That Time The “Character Clause” Didn’t Matter To Joe Morgan

With this year’s baseball Hall of Fame class less than two months from being unveiled, a monkey wrench was thrown in the works, when Hall of Fame enshrinee and board member, Joe Morgan, urged the voters to continue their targeted efforts to keep steroid users from entering Cooperstown.

Morgan insisted he was speaking on behalf of many of the living Hall of Fame members, and I’m sure he probably was, as baseball is the one sport where the shortcomings and indiscretions of past era’s are quickly forgotten, and every era afterward pales in comparison.

The steroid era debate when it comes to Cooperstown is the epitome of beating a dead horse. PED use was much more rampant than anyone outside of the game realized, records were broken, and it went on for so long, that most of us stopped caring. Personally, I’d rather have a steroid user in the Hall of Fame, than a guy with deserving numbers who was simply “suspected” (Sammy Sosa), excluded. Not to mention, there would be no way I’d let Jose Canseco’s sour grapes determine the fate of an entire era of baseball, but I digress.

Just as there are many people who feel like me, and many voters, there are certainly just as many, if not more, who echo Morgan’s sentiments. While I think that Morgan sounds like baseball version of the old “get off my lawn” curmudgeon, I can’t say I wouldn’t feel the same if I was in his shoes.

The problem isn’t so much with who Joe Morgan doesn’t think should ever be enshrined in Cooperstown. The problem I have with Joe Morgan, is who he thinks should be in.

In 1999, Major League Baseball, in conjunction with MasterCard, had fans vote on an All-Century Baseball team. The team was to be honored at that Year’s All-Star game. The fans voted Pete Rose onto the team, and Major League baseball, at million dollar sponsor, allowed Rose to attend the festivities, his first official interaction with Major League Baseball since accepting a lifetime ban from the sport a decade earlier, mostly due to gambling.

The fans cheered and cheered for Rose. They had spoken, and they had let it be known that they cared little about Rose’s character, and adored the type of ballplayer he was. Starting to sound familiar?

After that, three of Rose’s former teammates met with then commissioner Bud Selig to talk about a possible reinstatement for Rose so he could one day take his rightful place in Cooperstown. The three players were Johnny Bench, Mike Schmidt, and, you guessed it, Joe Morgan. They did this despite the fact that Rose knowingly broke one of the oldest rules, written or not, in baseball. YOU CANNOT BET ON BASEBALL, PERIOD.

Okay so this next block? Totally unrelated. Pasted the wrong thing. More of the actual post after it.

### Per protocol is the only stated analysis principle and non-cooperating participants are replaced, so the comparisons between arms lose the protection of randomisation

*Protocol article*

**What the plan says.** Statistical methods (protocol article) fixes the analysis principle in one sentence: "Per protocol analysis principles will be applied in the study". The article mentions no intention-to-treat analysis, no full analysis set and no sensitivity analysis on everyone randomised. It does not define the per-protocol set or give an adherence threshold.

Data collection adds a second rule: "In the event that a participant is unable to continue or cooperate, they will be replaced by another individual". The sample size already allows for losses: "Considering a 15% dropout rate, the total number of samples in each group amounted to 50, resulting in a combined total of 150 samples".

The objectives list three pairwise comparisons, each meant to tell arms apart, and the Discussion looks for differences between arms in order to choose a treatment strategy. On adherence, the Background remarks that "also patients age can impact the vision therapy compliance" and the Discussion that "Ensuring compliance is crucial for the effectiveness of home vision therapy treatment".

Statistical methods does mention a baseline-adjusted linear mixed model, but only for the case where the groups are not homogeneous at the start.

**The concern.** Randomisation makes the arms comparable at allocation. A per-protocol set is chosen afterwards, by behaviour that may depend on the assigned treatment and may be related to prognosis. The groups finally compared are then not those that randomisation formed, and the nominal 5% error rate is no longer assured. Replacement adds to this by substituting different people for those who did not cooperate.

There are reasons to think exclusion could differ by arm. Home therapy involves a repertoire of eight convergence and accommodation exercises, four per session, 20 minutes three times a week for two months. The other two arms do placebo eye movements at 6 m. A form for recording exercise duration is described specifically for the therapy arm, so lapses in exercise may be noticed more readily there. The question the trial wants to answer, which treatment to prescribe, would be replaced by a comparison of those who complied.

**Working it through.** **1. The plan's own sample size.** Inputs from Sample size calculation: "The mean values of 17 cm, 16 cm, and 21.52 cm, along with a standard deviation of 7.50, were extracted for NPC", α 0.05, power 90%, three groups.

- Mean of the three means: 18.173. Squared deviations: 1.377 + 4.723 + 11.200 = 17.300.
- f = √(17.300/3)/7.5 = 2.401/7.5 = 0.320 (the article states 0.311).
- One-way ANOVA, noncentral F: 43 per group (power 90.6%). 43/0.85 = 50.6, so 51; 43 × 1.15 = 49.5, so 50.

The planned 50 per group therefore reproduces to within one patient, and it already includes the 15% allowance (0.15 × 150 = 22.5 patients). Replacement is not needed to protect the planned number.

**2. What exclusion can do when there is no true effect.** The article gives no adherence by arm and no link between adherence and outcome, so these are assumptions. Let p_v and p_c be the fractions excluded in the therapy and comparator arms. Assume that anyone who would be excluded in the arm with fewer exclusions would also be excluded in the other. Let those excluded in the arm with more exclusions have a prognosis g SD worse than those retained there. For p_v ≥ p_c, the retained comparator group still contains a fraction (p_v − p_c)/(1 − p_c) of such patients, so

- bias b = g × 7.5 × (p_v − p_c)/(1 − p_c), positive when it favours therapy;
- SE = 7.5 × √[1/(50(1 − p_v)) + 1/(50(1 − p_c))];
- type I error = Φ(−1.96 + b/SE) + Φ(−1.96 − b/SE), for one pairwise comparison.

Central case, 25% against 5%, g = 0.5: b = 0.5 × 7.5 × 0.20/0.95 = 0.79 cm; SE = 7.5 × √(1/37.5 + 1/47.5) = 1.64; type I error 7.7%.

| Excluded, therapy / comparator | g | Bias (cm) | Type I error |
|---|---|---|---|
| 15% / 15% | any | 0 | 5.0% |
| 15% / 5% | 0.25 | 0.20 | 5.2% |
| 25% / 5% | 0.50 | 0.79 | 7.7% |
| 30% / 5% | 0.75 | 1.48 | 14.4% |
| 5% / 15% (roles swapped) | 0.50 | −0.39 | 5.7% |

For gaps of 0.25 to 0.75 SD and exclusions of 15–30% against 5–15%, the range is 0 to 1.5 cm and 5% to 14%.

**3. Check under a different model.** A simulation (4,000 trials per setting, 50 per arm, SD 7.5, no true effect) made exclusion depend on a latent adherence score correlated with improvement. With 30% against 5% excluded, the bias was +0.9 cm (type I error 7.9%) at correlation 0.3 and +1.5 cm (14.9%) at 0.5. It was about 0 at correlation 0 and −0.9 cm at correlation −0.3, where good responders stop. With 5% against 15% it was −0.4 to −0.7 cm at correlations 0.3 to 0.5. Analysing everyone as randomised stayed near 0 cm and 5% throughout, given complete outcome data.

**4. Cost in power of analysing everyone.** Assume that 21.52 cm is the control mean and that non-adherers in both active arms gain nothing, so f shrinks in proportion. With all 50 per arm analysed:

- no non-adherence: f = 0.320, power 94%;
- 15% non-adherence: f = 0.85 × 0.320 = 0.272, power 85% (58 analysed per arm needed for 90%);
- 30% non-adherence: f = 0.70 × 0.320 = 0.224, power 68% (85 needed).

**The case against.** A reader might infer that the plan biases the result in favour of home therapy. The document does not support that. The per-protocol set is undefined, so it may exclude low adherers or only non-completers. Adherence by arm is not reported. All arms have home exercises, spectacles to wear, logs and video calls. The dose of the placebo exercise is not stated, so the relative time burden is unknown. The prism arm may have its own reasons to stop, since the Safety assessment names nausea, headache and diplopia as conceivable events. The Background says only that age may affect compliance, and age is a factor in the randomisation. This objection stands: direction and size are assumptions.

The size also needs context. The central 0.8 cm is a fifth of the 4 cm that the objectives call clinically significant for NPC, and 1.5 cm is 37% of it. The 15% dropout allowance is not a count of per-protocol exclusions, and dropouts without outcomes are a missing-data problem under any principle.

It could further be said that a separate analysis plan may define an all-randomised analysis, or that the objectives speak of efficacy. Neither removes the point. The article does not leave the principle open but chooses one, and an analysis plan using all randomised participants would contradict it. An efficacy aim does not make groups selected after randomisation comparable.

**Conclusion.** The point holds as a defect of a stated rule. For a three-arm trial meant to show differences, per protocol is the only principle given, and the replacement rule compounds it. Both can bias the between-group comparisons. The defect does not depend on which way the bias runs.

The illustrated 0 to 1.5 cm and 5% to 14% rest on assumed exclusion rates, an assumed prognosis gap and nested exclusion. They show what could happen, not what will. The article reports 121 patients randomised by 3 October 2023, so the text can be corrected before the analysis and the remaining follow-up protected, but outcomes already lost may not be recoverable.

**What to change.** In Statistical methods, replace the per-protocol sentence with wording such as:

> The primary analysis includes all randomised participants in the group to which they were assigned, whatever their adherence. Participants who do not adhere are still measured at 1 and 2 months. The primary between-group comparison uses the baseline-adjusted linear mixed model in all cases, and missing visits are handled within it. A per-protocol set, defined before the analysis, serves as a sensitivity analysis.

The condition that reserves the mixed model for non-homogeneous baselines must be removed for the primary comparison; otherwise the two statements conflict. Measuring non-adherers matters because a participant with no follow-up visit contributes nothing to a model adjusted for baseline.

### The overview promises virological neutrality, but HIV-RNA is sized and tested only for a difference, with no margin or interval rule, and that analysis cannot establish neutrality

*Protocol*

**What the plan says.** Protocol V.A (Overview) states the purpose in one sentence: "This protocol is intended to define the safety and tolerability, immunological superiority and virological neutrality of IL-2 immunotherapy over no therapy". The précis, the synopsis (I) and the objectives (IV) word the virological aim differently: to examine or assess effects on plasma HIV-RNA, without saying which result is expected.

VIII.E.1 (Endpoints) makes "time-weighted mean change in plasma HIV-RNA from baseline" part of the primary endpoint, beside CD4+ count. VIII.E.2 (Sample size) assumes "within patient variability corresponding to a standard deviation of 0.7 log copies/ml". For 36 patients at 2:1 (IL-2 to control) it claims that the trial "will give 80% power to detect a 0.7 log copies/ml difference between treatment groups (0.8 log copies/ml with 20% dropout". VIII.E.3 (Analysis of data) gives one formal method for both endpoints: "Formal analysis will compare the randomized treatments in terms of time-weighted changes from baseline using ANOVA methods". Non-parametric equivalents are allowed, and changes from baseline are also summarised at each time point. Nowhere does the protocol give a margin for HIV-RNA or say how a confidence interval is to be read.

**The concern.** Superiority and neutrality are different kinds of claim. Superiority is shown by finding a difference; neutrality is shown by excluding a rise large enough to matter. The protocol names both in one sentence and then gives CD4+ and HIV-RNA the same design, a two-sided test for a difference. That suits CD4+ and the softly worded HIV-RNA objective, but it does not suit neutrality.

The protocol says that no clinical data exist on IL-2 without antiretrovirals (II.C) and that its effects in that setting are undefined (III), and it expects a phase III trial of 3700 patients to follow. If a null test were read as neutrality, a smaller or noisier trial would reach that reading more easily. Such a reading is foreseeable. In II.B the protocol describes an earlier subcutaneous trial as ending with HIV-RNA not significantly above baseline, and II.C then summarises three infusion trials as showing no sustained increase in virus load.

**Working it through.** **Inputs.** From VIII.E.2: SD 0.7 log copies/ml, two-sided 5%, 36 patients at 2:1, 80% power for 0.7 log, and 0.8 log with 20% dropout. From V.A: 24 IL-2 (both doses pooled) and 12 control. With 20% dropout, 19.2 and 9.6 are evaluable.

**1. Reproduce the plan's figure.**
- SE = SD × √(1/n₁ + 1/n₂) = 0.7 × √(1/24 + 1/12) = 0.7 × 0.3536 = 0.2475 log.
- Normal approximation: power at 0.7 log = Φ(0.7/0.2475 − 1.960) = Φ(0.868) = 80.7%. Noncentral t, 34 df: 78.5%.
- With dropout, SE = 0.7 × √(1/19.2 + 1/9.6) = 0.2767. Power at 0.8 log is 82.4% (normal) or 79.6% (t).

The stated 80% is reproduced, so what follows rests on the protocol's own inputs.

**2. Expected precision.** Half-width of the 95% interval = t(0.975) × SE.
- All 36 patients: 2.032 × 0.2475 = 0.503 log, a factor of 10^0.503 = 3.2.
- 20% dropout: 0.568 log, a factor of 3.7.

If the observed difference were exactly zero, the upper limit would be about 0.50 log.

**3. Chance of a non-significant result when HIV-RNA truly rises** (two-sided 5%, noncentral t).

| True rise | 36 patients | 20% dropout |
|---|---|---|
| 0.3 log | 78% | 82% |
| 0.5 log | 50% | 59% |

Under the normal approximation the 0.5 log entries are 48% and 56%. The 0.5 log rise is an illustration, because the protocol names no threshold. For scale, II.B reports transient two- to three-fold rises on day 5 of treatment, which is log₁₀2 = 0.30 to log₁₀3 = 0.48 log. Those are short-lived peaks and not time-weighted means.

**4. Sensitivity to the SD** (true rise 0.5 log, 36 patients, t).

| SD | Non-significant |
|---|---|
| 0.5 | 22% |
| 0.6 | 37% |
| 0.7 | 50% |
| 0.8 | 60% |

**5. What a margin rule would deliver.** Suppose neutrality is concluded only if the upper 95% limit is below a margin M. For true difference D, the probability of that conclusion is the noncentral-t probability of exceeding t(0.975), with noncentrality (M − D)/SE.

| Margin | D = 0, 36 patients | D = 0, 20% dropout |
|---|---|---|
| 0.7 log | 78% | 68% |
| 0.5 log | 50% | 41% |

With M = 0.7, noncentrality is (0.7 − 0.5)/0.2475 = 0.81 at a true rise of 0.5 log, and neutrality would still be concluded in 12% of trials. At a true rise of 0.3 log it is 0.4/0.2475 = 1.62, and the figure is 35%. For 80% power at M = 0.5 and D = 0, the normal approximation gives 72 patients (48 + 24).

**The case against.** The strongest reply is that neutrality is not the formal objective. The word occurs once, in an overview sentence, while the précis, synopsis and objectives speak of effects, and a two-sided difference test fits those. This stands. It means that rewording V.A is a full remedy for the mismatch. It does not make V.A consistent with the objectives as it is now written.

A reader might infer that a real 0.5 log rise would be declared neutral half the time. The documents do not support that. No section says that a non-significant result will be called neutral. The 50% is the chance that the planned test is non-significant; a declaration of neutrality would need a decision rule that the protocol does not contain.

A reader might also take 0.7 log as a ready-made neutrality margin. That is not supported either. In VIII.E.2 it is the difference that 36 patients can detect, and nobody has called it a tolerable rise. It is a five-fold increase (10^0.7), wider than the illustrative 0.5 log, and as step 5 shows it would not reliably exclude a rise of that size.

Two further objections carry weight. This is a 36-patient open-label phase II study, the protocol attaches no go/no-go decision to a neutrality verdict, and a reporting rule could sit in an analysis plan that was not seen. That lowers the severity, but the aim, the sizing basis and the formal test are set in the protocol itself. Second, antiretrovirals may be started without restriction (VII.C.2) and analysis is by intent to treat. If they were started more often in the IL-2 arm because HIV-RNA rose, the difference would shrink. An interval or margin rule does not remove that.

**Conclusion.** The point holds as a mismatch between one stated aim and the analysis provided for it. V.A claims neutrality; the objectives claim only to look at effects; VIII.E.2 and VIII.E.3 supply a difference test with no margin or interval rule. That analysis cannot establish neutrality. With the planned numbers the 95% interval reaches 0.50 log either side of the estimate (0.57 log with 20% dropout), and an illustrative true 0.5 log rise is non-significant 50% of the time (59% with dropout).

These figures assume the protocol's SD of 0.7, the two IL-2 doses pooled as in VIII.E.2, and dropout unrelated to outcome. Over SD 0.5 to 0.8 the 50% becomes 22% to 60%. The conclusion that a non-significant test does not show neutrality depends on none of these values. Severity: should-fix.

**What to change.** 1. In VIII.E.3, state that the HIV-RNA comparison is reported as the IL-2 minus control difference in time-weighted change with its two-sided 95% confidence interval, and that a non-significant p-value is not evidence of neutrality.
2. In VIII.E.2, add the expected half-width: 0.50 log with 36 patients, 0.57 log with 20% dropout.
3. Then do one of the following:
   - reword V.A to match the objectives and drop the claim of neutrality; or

I don’t really have a problem with Morgan sticking up for a former teammate either. Again, I would probably have done the same thing. One thing about the situation with Rose that always seems to get lost in the shuffle, or worse, willfully ignored, is that fact that Rose was not given a lifetime ban because he bet on baseball. He accepted a lifetime ban from the sport, in an agreement he made so that the results of John Dowd’s investigation into his gambling on baseball would never be made public.

Why is that important? Well, since he accepted his ban in 1989, Rose has gone to prison for tax evasion, has continually disrupted Hall of Fame weekend by holding autograph sessions in Cooperstown, and has finally admitted to betting on baseball…an admission he conveniently made the same time he was releasing a book. In all those years, as more and more came out about Rose, including just how long he had been betting on baseball, on his own team, as a player and manager, and each review of the case by Bud Selig, and later, Rob Manfred, resulted in the same outcome, Joe Morgan’s voice was silent.

The evidence that Pete Rose was nothing more than a giant piece of shit who happened to be able to hit a baseball continued into this year, when it was revealed that Rose had an “inappropriate” relationship with a girl under the age of 16 during the heyday of the Big Red Machine. Despite being 34, and married with two children at the time, Rose’s only defense was that the relationship didn’t start until the woman was 16 years old, or, the legal age of consent in Ohio. Where was Joe Morgan’s letter to the Hall of Fame then?

Has Morgan distanced himself from the crusade to enshrine Pete Rose? Only he can answer that, but he was present at Pete Rose’s statue unveiling this past summer, and was quoted by the Sporting News as recently as 2013 that “…they have to take a second look at Pete now…”. In that quote, Morgan was saying that if PED users were going to be on the ballot, then so should Rose.

If only his letter shared that same sentiment.

 

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